Clinicopathologic and molecular characterization informs large-scale therapeutic screening of SWI/SNF-deficient gynecologic malignancies

Meticulous characterization to accelerate precision medicine for patients with aggressive gynecological cancers

Undifferentiated gynecologic malignancies are rare but aggressive cancers that develop in female reproductive organs, such as the uterus and ovaries. Today, no effective therapies exist for these cancers, and most patients diagnosed with them succumb within a year of diagnosis. To make matters worse, they’re often mistaken for other, less aggressive cancers, which complicates care for the treating team at a stage when accurate management decisions are crucial to offer treatment options that could give patient’s precious time with their loved ones.  

For Dr. Basile Tessier-Cloutier, a gynecologic pathologist and researcher at the McGill University Health Centre, this is unacceptable. That is why he will use a new Marathon of Hope Cancer Centres Network Clinician-Scientist Award to bring new hope to patients diagnosed with these cancers. 

“Undifferentiated gynecologic malignancies are a new type of cancer, in so far as we’ve only recently discovered that they exist as a distinct group, with a different microscopic appearance and molecular profile compared to other cancers that grow in the same organs,” explains Dr. Tessier-Cloutier. “This means that there is still a lot to learn about them if we want to improve outcomes for patients, which is imperative given they are so aggressive.” 

For Dr. Tessier-Cloutier, the first step to solving this problem is what he calls meticulous characterization. In other words, studying these cancers from every possible angle to better understand what makes them unique, identifying vulnerabilities and discovering new therapies to treat them. To get that done, though, he will have to start from the basics.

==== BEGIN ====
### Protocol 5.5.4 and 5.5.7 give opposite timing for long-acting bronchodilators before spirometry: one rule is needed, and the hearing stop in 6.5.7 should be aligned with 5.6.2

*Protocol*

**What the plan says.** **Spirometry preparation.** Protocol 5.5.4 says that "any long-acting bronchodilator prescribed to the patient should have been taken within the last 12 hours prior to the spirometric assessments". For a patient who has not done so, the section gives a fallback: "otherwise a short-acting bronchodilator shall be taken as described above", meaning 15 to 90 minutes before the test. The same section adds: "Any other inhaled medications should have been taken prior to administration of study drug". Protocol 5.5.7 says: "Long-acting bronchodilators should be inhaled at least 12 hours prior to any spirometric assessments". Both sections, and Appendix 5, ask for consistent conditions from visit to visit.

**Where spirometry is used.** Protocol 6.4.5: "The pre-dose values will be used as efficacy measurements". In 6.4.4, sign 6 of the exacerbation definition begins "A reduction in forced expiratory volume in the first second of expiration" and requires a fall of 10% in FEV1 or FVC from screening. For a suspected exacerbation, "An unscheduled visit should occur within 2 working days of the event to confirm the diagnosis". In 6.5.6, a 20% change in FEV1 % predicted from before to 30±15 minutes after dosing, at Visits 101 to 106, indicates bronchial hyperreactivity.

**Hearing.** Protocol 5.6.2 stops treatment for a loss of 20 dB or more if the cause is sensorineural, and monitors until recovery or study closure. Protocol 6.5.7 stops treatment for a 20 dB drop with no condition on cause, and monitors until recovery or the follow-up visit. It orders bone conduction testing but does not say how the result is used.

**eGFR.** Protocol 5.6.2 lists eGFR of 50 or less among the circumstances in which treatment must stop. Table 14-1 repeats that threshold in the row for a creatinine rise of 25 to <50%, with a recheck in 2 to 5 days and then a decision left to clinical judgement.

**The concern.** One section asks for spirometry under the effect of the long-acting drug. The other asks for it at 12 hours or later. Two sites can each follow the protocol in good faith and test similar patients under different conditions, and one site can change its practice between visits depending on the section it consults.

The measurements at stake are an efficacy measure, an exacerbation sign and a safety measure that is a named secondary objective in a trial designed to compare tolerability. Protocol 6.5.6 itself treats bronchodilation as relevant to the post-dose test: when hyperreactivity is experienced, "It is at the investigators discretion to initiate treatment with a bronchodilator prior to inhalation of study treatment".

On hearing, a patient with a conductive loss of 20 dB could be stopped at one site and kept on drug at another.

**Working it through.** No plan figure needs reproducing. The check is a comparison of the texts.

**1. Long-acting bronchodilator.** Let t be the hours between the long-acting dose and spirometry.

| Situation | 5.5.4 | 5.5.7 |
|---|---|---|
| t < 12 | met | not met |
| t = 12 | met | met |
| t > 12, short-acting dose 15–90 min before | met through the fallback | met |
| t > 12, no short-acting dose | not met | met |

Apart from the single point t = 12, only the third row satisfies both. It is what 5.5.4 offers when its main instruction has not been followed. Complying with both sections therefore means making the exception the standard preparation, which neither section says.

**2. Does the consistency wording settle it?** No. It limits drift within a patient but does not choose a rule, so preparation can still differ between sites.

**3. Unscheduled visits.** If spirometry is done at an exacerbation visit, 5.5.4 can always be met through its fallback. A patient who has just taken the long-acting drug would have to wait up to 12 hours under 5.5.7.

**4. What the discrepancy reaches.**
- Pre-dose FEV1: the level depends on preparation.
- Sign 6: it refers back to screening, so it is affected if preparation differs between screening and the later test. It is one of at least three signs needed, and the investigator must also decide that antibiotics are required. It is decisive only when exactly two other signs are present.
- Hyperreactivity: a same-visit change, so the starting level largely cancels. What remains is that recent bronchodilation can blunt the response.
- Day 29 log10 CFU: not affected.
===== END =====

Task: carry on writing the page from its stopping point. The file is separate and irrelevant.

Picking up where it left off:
“Scientists currently don’t have much to work with if they’re wanting to study these cancers,” he explains. “This project will change that by creating the largest resource of tumour tissue and clinical data from patients diagnosed with these cancers.” 

As he creates this resource, Dr. Tessier-Cloutier will develop new cellular models that are accurate reproductions of the disease and will enable researchers to study tumour biology without any risk for the patient. These models will help him and other MOHCCN scientists perform a wide range of experiments, such as tests to assess tumour growth and response to different drugs in a controlled environment. In parallel, Dr. Tessier-Cloutier will also perform in depth characterization of these tumors using DNA sequencing and other molecular tests and correlate it with clinical variable. 

Through this approach, Dr. Tessier-Cloutier hopes to deepen our understanding of the biology and outcomes of these diseases, which will allow him to move forward on two major goals: to establish improved guidelines to help physicians around the world improve diagnostic accuracy, and to find better ways to treat patients with these cancers. 

“This whole program really seeks to bring us into a new era of treatment for patients with these tumours,” explains Dr. Tessier-Cloutier. “The way we hope to get there really illustrates the whole story about precision medicine:  it is only through the meticulous characterization of an entity that we can achieve this goal.” 

The $225,000 award is for three years and will be matched by the McGill University Health Centre to total $450,000.